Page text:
My views on Space Battleship Yamato 2199
I've wound up with tangled feelings about Space Battleship Yamato 2199 (henceforth Yamato), although I quite enjoyed watching it. Overall I think it's an excellent show that falls just short of greatness and is hard to unconditionally recommend because of one issue. That issue is with the structure of the overall plot, so let me describe how I see Yamato.
The core of Yamato is a bunch of excellent real characters who are put into an overall story that is somewhere between epic space opera and a mythic story (or a series of mythic stories, starting with a series of classic war stories). The characters are good, the situations that they get into are often great, and there are excellent individual episodes, but because the core is epic, mythic space opera there are a number of things that happen that are semi-cliches at best. This is especially the case at the end of the show, where events spiral into a series of climaxes that are emotionally satisfying but not necessarily entirely solid and convincing plotting. To enjoy Yamato fully you have to be willing to accept that things are grand and crazy in the best traditions of inexplicable space opera and that you will not get explanations for some core things. It is this not quite successfully executed mythic nature that costs Yamato its chance at greatness for me. The best mythic stories are both mythic and completely convincing at the same time, and Yamato doesn't quite manage that; by the end the seams show a little bit too much for me.
(To its credit I think that Yamato understands that the cliches are cliches, so it doesn't try to pretend that they are supposed to be surprises to us or anything. It speaks to Yamato's excellent writing and characterization that the cliches are still affecting and emotionally powerful.)
At its best, Yamato is glorious. And it's at its best quite a lot. The directing and animation is excellent (it's head and shoulders above ordinary TV-grade work, well up into OVA or movie territory), it does action very well, the writing is tight and surprising and capable of being genuinely disturbing, and it's quite emotionally affecting. There are all sorts of interesting characters and the show is happy to let them quietly do things in the background, confident that we'll catch the bits in passing. One of the things worth noting is that Yamato doesn't stop to explain very much about the Gamilan characters; there is a real sense that we're just seeing a little slice of their lives as they intersect the Yamato's journey and there is a whole sprawling complex history that we don't know.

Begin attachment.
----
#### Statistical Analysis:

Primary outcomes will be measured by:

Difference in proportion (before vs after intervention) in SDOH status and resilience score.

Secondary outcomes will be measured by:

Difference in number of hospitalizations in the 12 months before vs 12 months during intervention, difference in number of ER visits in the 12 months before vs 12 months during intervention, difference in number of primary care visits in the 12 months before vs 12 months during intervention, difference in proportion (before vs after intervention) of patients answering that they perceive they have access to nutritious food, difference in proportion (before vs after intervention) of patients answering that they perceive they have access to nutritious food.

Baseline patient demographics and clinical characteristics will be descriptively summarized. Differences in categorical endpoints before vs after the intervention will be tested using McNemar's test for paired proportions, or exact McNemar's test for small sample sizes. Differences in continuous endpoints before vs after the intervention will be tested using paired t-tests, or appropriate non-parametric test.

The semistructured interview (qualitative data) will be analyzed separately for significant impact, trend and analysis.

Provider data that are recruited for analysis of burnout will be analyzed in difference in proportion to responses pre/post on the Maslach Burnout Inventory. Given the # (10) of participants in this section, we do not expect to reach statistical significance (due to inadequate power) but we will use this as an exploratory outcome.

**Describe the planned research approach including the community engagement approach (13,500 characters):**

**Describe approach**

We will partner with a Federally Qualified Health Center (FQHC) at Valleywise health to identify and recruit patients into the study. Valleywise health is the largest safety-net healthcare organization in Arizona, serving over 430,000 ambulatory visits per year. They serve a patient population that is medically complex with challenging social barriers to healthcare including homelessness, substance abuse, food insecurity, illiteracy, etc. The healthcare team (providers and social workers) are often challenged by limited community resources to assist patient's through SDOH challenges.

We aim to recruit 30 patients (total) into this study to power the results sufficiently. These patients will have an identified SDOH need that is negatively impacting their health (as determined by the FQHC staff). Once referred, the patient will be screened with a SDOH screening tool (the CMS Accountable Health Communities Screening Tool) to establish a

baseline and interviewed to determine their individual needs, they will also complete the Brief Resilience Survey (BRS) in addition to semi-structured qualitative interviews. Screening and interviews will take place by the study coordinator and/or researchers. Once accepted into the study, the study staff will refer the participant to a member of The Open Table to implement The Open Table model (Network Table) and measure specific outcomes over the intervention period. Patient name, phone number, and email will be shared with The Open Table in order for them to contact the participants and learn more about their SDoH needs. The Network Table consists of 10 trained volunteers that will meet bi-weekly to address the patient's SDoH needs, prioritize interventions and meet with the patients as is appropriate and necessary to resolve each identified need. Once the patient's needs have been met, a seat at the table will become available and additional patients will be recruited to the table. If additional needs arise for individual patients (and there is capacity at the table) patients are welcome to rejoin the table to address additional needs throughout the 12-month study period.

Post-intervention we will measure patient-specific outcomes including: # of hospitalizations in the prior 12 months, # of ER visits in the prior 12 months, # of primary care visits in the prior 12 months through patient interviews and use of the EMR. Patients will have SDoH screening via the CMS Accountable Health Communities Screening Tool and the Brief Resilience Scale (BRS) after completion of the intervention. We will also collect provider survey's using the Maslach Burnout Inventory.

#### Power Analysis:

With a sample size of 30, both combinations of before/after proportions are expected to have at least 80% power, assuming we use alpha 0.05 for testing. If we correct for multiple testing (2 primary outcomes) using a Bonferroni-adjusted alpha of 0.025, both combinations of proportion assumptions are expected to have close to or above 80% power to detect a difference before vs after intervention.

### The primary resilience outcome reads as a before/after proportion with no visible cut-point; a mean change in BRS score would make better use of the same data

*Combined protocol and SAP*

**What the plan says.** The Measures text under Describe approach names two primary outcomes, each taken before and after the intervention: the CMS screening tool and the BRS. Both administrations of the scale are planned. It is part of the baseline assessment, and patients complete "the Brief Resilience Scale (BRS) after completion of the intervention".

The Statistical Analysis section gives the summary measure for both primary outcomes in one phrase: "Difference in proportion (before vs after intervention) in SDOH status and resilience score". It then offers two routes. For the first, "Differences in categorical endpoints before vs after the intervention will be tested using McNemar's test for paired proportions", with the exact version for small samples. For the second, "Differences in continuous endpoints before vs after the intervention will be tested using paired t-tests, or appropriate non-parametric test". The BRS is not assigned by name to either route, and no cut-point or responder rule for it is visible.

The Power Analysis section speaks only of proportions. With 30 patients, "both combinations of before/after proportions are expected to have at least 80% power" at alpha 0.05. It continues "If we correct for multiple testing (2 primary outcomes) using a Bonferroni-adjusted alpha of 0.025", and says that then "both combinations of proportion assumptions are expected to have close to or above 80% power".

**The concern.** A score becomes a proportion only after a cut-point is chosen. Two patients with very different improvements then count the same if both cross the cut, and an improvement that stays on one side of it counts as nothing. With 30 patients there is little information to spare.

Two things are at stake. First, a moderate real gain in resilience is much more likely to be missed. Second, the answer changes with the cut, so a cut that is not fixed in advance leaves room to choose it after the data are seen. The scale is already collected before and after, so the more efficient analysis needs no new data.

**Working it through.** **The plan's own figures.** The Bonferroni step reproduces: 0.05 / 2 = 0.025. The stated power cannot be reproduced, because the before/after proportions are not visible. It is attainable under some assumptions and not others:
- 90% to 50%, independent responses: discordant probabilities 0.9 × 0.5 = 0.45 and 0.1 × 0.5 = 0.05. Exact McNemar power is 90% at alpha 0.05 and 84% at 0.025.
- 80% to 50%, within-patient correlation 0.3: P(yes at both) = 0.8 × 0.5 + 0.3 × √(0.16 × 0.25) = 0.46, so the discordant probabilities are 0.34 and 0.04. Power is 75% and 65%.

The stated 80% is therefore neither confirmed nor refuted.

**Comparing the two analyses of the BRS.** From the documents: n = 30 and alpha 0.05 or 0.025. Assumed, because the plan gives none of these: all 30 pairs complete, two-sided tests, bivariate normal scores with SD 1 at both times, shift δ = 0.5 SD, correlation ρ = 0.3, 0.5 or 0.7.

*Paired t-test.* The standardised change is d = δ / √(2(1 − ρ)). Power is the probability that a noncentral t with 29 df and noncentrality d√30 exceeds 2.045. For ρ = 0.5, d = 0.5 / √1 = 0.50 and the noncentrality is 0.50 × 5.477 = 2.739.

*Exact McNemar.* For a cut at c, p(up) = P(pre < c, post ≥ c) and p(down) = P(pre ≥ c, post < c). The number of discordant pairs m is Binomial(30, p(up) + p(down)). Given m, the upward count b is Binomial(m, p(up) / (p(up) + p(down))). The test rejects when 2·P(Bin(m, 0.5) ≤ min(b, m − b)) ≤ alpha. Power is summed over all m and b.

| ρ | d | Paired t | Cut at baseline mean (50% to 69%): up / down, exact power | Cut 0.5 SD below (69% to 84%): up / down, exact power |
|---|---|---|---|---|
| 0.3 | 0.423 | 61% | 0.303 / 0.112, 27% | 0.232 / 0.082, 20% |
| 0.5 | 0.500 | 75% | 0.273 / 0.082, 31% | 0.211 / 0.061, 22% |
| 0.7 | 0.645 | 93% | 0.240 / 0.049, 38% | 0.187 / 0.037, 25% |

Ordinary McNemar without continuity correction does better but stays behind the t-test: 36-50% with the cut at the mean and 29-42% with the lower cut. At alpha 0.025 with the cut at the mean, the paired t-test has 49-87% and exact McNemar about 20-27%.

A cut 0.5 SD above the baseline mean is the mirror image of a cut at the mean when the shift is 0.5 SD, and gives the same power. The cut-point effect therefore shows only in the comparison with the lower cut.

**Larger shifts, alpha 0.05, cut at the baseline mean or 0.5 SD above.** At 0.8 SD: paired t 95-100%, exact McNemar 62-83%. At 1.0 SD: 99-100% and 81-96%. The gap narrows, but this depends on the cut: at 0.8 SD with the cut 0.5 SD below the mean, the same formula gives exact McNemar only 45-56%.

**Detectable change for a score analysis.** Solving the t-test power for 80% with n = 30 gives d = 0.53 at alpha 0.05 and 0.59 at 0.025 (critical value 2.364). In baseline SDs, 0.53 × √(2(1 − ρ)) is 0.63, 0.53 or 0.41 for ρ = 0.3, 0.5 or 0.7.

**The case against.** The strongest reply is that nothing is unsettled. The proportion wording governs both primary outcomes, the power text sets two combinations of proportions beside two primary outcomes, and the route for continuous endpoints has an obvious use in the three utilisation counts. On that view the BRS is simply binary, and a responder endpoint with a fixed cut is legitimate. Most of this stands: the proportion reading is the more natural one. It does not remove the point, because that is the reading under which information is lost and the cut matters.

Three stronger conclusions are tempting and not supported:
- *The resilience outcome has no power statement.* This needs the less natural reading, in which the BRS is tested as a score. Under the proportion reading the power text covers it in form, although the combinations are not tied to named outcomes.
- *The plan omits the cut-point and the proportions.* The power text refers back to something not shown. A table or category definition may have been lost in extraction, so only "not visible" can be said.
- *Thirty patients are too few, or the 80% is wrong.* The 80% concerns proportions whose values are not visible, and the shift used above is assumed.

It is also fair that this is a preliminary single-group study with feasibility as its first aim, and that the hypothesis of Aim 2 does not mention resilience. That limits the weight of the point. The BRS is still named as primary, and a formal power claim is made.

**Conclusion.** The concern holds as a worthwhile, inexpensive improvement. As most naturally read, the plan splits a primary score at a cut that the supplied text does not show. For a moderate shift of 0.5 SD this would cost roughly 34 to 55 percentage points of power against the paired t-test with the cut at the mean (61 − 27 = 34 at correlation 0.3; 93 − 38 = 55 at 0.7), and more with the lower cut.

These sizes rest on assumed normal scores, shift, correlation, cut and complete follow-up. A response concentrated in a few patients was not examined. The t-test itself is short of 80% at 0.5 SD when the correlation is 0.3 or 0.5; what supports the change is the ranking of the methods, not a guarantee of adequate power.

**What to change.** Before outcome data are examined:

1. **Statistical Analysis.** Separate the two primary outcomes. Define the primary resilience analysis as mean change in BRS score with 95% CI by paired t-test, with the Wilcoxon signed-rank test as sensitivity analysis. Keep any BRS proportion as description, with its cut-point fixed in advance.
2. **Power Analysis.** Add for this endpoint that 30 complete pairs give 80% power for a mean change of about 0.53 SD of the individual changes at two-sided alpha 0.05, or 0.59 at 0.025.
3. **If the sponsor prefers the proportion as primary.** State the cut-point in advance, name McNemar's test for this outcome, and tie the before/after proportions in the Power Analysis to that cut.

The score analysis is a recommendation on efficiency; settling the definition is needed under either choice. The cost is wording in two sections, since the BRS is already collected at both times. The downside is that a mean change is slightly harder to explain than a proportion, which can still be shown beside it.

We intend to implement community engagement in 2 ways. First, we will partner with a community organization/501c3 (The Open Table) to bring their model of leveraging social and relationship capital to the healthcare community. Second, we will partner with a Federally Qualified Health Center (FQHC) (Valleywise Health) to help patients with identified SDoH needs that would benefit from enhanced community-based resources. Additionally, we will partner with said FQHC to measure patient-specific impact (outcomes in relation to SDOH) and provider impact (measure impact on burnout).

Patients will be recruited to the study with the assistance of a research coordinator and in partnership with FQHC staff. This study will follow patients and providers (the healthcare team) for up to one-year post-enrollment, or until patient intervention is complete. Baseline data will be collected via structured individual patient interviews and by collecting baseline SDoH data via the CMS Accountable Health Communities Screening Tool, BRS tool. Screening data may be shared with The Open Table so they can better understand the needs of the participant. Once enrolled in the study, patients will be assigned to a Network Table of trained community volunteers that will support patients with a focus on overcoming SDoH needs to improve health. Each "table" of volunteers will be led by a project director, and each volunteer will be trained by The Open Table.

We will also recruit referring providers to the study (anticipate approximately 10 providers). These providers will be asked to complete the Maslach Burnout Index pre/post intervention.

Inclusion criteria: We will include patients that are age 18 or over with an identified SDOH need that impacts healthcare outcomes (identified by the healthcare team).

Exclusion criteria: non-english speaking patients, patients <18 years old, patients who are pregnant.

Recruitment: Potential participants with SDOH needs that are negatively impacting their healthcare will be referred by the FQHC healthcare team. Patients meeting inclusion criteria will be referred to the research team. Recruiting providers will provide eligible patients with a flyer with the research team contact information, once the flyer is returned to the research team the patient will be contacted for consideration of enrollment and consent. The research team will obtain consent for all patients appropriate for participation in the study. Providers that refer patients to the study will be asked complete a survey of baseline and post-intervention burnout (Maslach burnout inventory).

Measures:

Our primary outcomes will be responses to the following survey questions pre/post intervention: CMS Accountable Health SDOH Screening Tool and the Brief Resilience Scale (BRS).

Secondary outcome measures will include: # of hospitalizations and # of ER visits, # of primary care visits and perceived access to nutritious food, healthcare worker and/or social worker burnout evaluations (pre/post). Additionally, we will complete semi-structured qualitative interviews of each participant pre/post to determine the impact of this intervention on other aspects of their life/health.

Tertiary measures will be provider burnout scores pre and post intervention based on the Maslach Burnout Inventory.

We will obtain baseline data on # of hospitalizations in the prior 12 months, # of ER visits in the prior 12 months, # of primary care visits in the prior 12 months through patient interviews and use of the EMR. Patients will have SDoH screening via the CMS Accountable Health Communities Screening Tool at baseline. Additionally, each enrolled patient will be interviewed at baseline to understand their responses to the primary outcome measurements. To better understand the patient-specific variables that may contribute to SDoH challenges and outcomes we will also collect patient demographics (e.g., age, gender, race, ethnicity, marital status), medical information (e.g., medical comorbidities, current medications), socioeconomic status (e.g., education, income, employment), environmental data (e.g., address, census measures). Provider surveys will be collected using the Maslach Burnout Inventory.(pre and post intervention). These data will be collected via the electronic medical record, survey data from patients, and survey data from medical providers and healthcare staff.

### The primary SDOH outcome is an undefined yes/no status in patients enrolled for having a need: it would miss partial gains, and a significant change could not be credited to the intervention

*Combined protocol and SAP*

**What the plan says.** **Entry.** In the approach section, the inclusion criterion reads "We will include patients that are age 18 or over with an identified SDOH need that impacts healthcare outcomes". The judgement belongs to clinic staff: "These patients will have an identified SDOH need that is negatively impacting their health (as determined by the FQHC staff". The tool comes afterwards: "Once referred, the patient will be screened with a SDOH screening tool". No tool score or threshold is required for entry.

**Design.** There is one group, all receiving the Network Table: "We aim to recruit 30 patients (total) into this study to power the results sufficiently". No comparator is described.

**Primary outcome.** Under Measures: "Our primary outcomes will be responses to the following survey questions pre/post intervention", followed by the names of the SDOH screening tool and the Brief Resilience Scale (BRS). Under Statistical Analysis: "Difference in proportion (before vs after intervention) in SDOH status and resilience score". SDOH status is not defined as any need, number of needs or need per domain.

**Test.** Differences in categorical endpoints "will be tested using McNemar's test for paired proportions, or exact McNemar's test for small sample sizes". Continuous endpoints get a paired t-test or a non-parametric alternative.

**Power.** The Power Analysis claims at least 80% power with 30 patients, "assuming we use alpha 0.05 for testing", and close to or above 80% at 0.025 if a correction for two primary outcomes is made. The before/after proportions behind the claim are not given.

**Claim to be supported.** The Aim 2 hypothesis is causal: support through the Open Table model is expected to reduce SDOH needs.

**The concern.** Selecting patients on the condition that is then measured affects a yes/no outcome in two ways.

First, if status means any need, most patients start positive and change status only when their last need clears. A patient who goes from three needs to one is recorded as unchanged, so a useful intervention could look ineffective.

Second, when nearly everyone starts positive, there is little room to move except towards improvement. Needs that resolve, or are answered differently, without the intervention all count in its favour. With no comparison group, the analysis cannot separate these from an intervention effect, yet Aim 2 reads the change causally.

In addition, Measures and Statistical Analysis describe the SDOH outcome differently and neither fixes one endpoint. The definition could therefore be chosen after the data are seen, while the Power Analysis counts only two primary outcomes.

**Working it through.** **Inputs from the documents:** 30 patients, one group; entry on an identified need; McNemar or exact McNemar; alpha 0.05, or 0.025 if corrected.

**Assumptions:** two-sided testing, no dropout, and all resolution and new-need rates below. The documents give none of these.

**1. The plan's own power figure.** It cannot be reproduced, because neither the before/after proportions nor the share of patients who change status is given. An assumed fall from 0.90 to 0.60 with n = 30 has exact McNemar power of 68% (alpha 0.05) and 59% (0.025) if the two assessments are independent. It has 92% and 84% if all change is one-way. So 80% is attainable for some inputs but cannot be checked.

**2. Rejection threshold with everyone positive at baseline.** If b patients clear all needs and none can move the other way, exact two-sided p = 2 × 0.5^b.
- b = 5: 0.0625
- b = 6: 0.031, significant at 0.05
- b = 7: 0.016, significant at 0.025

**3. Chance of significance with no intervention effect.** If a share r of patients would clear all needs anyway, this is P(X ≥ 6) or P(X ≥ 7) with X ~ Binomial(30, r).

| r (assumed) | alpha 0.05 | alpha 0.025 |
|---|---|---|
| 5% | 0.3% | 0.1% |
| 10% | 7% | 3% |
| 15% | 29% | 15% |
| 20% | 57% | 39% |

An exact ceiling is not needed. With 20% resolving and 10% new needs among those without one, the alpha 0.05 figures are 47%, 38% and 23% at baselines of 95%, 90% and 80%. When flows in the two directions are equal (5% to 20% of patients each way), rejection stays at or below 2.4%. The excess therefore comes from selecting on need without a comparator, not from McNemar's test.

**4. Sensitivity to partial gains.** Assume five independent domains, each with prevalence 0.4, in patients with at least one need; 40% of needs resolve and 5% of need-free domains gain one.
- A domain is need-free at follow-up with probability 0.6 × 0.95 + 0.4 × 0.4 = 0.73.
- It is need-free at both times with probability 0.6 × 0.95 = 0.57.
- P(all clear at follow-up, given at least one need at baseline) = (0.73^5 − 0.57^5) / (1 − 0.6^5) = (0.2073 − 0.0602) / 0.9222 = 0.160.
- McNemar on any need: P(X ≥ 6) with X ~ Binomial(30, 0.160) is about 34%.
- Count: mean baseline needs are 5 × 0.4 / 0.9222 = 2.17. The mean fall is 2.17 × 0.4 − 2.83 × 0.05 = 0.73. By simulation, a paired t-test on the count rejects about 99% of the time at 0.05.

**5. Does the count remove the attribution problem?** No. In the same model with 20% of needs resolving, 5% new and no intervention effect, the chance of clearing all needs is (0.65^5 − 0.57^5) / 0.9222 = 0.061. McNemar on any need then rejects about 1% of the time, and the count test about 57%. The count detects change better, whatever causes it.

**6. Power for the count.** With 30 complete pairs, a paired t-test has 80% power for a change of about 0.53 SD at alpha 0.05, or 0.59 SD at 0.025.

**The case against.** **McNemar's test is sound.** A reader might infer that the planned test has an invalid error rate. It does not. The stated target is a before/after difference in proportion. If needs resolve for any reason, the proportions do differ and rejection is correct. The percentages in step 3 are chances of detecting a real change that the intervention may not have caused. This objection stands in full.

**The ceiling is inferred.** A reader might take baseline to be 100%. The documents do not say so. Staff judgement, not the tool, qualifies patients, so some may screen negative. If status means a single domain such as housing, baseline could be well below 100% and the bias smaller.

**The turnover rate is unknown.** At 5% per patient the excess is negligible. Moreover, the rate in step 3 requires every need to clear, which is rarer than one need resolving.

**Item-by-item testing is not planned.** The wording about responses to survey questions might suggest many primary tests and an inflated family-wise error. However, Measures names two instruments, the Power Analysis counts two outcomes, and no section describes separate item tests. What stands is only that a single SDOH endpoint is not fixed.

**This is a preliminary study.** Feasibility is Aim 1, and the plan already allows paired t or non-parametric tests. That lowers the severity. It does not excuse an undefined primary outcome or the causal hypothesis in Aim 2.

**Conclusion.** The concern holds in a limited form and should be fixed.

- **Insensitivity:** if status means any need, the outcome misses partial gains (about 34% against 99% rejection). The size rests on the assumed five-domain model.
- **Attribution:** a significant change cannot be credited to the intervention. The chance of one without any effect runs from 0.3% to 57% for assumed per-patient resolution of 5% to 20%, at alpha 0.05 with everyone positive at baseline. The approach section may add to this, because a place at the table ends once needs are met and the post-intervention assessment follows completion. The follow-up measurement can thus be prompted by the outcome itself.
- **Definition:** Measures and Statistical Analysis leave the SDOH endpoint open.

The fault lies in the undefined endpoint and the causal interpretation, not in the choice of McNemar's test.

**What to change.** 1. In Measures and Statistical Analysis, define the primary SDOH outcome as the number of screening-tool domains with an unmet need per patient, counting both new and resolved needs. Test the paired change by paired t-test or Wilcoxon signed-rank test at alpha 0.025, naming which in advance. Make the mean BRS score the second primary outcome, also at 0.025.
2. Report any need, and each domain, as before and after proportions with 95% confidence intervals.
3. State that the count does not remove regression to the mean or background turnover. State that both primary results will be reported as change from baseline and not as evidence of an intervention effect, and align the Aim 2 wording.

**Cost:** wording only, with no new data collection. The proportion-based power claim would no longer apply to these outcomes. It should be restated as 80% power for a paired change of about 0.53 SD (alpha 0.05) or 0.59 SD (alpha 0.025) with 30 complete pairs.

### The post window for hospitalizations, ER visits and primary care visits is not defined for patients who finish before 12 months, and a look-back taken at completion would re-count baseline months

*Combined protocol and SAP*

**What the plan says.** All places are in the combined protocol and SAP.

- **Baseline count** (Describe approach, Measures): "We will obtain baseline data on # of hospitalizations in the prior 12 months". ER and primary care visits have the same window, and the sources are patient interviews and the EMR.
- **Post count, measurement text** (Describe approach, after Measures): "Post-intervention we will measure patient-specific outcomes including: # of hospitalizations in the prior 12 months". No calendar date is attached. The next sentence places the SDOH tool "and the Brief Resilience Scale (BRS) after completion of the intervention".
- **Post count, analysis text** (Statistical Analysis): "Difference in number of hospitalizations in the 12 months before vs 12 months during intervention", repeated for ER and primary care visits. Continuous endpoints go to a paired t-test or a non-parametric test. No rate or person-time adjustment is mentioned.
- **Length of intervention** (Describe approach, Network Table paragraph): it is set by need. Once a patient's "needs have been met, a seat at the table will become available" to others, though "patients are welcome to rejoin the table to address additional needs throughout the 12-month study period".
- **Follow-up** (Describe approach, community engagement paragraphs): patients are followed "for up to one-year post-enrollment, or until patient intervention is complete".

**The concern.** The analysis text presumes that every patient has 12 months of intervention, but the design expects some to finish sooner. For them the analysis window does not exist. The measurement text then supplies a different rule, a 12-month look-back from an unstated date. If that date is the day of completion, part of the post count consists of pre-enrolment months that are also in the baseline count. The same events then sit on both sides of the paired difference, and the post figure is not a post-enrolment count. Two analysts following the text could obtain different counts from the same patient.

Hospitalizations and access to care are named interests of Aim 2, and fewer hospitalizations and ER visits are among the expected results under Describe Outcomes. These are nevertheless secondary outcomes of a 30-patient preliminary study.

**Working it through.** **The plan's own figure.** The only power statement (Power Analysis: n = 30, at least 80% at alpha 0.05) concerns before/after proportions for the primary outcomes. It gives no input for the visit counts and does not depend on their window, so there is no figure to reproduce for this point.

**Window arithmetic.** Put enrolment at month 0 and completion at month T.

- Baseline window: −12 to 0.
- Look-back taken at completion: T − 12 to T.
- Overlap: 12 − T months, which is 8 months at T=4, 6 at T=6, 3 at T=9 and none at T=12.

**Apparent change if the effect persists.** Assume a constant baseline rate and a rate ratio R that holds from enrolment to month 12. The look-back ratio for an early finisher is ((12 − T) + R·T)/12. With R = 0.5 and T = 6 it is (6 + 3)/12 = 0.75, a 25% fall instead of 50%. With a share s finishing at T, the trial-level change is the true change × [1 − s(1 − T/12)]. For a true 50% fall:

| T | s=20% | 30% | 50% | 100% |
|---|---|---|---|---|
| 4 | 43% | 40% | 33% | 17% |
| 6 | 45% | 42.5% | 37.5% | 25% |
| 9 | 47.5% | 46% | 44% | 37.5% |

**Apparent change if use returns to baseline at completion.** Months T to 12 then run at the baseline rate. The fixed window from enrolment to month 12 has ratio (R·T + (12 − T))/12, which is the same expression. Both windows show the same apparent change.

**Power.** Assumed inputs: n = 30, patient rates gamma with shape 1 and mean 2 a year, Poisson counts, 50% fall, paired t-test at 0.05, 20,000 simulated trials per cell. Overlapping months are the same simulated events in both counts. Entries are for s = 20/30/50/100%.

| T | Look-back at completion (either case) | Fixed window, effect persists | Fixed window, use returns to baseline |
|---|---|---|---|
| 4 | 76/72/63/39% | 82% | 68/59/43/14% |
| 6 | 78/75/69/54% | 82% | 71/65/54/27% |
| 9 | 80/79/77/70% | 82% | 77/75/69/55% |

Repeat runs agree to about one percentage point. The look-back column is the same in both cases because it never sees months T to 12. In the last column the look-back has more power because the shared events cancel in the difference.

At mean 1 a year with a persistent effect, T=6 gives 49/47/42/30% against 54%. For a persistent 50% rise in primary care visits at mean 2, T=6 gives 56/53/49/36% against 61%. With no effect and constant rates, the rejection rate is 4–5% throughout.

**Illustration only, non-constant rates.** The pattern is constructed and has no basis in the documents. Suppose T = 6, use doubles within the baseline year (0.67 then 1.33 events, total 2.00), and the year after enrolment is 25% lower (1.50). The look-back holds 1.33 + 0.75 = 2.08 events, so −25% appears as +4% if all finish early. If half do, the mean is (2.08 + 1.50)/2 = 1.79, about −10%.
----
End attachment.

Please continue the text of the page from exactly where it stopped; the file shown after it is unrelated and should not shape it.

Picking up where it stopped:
(This is probably going to frustrate some viewers because at various points we're left to take a lot on faith instead of having the real background to understand things. I was not bothered by it for various reasons and in fact found it kind of interesting and refreshing.)
At the same time Yamato is not without flaws (beyond the overall plot issues I've noted). See, for example, the criticisms mentioned by Scamp at the Cart Driver. But the flaws are relatively minor compared to Yamato's major achievements (see eg The Card Driver's praise for it here).
By the way I would be remiss if I didn't single out episode 14 for special praise (it's the famous mental episode; see eg Shinmaru's writeup). This is not just a genuinely weird and suspenseful episode in the best traditions of good horror, it's also loaded with subtle, well done character backstory (and character development). This backstory emerges naturally because the characters involved are being ensnared in their own memories, which effectively gives us (deliberately nightmarish) flashbacks without the bad taste that flashbacks can often have.
Liked: very much.
Rewatch: possibly, although I'm not sure I'd see anything more in a second viewing.